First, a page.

Oregon History Portland historic preservation Portland History

Historic Portland Breweries 1852-1934

Shout out to Bill Night’s excellent It’s Pub Night and the map he compiled that shows breweries that opened in Portland between 1852 and 1934.

If you’re a beer nerd (ding!), building nerd (ding!), or local history nerd (duh), click on the image below or here and go poke around. It’s a fun time travel.

Portland historic preservation

Beer and history for the win

857A1CE0-C2F3-4CBC-9CA0-84FD5C60FFBD.JPGThe historic I. O. O. F. Orient Lodge / P.P.A.A. building at SE 6th and Alder is now the most-excellent Loyal Legion Beer Hall. 

Originally built in 1908 it was described as a “handsome reinforced concrete building.”

From the Loyal Legion’s website:

The P.P.A.A. building was an architectural “unauthorized copy” of the Voysey building in London, England.  The building was originally commissioned by the International Organization Of Oddfellows (I.O.O.F.) and was named the Orient Lodge #17 at its completion. The Lodge was used as the I.O.O.F. meeting hall through the first half of the 1900s.  Some of the most advanced building techniques of the day were used at its construction such as a complete steel-reinforced concrete structure which was unheard of on the East side of the river at the time.

It’s a great place to grab a beer and burger and soak up some local history if you’re ever in Portland.

Rendering from 1908 (Oregonian).

Oregon History Portland History

Beer and history

Photo: (University of Oregon Libraries)

Introducing “before they were famous: breweries, bars and brewpub buildings in former lives.”

I like beer, especially great local Oregon beer. I also like local history. Mix the two and you have…an excuse to drink more beer.

Many, if not most, of our local breweries and drinking establishments are housed in older buildings just by the fact that rarely is a new brewery built from scratch because let’s face it, most older buildings have an existing personality, architectural touches, good location, and good bones. As I’ve sat at many a bar and sipped on a cold one, I’ve often visualized the building in its previous life – Storefont? Office building? House of ill repute? Haunted by a 1920s flapper girl? [Ghosts are always romantic figures like a scorned lover from the 1920s that threw herself out the window. How many junkies that OD’ed on smack in a flophouse stick around to haunt the place?]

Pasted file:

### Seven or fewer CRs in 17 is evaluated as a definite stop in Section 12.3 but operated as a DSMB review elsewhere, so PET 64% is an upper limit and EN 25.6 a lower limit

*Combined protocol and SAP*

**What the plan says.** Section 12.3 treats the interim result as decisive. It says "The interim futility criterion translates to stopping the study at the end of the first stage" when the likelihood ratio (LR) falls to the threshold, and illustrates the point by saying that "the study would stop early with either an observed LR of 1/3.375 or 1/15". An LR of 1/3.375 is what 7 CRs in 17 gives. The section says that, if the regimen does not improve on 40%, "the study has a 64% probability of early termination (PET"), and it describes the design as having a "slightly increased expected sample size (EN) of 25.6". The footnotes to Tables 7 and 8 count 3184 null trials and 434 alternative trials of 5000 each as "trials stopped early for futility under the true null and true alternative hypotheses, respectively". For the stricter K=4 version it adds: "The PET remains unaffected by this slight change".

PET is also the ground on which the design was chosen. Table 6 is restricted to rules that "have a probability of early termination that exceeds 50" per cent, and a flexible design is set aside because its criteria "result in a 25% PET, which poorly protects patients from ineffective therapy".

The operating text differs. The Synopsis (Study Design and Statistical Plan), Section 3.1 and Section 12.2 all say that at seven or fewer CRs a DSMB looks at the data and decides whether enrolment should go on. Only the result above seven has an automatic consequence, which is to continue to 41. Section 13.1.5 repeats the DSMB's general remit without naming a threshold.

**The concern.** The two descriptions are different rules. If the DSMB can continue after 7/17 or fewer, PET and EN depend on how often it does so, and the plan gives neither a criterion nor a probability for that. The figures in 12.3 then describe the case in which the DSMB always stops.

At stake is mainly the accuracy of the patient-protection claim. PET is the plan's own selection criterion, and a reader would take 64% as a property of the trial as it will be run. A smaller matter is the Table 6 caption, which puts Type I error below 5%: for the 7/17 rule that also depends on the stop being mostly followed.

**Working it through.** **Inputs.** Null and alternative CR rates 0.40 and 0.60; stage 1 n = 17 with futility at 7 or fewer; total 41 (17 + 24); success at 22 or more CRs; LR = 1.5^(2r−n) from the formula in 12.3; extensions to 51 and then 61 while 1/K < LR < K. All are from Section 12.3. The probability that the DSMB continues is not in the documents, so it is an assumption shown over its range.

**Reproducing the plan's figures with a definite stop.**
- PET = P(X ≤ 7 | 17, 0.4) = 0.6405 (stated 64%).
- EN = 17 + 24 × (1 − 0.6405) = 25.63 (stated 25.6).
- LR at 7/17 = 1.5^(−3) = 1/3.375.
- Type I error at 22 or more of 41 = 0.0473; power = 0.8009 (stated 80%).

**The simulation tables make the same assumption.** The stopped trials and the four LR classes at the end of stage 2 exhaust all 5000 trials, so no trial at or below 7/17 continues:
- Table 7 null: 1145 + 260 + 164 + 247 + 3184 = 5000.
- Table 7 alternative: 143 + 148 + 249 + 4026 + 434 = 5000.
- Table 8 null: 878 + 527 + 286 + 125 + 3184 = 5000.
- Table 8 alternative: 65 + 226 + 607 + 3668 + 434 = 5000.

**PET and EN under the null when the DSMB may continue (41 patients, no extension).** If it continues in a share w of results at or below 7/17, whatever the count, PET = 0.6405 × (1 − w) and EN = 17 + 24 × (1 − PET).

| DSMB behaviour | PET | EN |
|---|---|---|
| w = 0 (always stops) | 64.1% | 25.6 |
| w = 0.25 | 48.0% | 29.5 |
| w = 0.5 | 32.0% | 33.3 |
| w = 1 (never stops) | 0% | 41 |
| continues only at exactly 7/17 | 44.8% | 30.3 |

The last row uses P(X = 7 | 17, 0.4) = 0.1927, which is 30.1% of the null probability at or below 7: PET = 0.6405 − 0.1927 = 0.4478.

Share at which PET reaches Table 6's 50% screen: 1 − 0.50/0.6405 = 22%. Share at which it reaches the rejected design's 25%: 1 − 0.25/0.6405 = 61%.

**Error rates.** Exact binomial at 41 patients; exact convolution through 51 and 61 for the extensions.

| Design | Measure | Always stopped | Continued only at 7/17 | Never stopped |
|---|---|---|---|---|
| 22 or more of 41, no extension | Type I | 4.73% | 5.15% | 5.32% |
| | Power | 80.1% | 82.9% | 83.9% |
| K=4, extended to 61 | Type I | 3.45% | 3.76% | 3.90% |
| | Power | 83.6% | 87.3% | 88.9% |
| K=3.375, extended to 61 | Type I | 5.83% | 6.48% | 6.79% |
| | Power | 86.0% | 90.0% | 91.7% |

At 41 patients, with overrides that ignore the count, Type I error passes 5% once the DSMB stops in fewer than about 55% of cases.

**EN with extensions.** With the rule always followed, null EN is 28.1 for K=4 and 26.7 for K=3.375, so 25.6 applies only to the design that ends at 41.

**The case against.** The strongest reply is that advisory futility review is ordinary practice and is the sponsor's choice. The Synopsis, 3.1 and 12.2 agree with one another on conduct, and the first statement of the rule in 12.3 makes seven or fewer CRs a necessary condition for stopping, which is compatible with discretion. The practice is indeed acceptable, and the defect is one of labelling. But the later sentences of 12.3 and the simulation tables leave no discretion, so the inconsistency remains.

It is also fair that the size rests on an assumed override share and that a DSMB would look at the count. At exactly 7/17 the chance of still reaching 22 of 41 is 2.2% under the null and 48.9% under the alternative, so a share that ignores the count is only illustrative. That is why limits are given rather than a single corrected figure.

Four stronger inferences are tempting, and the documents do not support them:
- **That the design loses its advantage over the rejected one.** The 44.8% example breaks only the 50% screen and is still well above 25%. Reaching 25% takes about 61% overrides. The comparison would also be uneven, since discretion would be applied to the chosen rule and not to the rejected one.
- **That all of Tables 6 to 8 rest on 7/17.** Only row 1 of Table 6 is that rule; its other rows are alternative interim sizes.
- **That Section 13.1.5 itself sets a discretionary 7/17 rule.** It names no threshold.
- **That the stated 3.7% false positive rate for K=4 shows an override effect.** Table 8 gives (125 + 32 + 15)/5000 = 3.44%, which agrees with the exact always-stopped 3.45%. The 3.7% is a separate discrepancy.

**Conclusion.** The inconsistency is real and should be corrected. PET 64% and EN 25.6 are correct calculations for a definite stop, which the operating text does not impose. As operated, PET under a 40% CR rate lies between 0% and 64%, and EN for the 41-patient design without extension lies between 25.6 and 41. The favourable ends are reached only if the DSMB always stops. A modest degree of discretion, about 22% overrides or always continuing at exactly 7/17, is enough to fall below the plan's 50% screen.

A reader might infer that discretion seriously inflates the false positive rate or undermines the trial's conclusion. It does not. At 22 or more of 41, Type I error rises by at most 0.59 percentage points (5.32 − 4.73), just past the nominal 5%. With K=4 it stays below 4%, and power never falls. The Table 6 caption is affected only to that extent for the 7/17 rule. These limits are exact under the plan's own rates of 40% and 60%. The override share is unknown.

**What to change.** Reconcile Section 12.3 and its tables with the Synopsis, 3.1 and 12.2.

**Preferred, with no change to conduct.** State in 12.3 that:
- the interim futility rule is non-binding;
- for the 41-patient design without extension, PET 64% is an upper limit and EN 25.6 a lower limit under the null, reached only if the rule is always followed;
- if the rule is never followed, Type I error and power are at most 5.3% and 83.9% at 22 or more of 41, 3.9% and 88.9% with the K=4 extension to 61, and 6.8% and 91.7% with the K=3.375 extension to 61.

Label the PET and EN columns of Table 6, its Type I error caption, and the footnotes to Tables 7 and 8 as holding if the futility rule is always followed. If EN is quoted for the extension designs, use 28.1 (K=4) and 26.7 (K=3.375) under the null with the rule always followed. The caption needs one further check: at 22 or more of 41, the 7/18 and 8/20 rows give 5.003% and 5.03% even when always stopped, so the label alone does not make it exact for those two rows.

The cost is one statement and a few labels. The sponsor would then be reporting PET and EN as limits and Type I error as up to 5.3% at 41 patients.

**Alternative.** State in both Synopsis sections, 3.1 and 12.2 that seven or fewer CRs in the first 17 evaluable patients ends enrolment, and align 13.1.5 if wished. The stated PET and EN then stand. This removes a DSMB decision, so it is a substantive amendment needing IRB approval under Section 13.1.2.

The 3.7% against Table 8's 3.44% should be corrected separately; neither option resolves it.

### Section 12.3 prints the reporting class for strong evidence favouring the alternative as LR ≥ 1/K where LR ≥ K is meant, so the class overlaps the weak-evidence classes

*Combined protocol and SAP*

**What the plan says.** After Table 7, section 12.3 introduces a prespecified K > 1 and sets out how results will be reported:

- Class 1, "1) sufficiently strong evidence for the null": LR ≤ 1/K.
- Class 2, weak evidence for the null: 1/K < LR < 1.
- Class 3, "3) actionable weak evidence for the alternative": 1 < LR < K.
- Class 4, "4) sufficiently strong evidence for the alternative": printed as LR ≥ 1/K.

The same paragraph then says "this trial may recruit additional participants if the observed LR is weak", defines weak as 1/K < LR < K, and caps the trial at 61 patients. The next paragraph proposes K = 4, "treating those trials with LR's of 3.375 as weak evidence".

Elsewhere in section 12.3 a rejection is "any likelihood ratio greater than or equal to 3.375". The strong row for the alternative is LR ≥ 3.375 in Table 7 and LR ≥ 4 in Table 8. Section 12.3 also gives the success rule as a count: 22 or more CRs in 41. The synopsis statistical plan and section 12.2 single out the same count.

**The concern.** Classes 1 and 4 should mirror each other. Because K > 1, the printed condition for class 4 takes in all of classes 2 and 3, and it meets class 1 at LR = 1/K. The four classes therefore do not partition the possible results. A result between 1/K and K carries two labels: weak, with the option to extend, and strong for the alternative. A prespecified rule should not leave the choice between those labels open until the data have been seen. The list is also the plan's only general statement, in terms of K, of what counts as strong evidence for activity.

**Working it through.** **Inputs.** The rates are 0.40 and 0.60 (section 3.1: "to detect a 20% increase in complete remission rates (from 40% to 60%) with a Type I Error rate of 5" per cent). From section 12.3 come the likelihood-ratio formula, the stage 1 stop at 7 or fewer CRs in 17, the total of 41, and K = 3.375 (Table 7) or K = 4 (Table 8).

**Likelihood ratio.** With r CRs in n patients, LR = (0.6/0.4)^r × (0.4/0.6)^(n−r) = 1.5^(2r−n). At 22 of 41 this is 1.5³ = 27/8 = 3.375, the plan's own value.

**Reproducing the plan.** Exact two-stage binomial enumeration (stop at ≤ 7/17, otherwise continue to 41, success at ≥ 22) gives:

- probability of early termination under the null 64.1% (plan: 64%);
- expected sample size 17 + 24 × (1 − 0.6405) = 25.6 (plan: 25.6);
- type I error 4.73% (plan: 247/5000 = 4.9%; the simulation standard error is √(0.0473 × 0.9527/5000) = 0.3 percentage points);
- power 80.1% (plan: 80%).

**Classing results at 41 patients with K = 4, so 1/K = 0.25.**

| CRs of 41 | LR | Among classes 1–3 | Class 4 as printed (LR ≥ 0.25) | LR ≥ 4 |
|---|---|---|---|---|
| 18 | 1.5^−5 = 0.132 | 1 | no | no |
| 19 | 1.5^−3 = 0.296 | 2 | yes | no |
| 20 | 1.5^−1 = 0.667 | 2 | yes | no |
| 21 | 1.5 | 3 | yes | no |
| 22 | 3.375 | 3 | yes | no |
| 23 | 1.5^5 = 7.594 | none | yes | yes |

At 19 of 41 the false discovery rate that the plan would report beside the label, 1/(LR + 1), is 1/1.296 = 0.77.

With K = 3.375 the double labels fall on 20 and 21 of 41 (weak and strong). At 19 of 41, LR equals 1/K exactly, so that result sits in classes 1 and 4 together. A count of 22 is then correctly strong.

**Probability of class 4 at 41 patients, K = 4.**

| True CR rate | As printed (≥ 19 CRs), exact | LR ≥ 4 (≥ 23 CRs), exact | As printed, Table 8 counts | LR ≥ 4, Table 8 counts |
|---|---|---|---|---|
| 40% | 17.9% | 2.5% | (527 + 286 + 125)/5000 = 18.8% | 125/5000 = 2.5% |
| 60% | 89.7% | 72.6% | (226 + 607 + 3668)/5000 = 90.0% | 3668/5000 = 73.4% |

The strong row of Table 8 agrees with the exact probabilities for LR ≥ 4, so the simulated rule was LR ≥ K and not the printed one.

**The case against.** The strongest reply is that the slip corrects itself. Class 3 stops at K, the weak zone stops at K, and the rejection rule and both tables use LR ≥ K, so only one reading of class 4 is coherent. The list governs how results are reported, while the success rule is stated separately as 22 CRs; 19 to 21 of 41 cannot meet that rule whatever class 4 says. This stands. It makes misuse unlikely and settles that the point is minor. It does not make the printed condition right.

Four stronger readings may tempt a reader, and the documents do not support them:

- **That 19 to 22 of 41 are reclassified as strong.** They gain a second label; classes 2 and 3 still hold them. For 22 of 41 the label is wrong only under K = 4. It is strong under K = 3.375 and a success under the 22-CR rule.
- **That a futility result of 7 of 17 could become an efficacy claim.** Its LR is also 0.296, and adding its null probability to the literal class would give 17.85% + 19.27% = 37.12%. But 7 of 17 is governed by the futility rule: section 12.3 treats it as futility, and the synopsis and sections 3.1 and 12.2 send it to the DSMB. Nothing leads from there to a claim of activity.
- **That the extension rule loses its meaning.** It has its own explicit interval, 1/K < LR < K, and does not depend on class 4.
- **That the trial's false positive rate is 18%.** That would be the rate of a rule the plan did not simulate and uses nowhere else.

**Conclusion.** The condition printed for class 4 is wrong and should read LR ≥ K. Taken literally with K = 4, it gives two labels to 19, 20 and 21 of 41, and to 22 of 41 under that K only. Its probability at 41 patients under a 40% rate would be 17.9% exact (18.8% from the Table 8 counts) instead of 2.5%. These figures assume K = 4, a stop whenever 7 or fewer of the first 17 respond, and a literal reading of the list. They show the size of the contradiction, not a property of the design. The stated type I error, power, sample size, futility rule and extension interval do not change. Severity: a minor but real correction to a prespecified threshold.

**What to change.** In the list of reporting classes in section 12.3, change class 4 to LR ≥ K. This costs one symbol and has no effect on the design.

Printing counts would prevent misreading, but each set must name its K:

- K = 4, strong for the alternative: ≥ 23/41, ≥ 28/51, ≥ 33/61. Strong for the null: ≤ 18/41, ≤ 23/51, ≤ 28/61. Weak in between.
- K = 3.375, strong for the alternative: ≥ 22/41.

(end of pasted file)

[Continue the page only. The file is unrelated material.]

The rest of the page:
Photo courtesy of PDX Pipeline.

Anyhow, one good quick example I’ve always liked is the re-use of the Q-Hut building by Green Dragon on SE 9th [see above photo] – what a great illustration of a wonderfully, simply utilitarian structure such as a Quonset hut. If it works, has structural integrity, then why not?

So, first up in this series is an obvious choice, for me at least: Widmer’s Gasthaus on North Russell Street. That part of town always seems a bit deserted on weekend afternoons and offers an interesting walking opportunity around and under the freeway bridges and surrounding neighborhoods.

Last fall I was attending Widmer’s Oktoberfest, chugging down a pint of [probably] Okto in the warm sun in the blocked off street when I really had the chance to look at the exterior of the building that houses the Gasthaus. I found myself staring at the building for far too long that the building itself was starting to get a bit uncomfortable with the situation. And then the usual questions [other than, “Do I have more beer tickets?”] When was it built? What used to be here?

So, I reached out to Widmer and got some great answers:

•    The building that houses the Gasthaus is the Smithson building, built in 1890, and is adjoined by the McKay building, built in 1887.
•    The two buildings were used originally as businesses on the ground level, and apartments upstairs, where workers who built ships down on Swan Island would stay.
•    The space where the Gasthaus is located was originally an Italian restaurant, then a tavern, then in 1969 the experimental Storefront Theatre [there’s a post all its own], then finally, the Widmer Gasthaus.

What are some of your favorite drinking hole’s and their history? I’ll be doing more of these posts during the summer.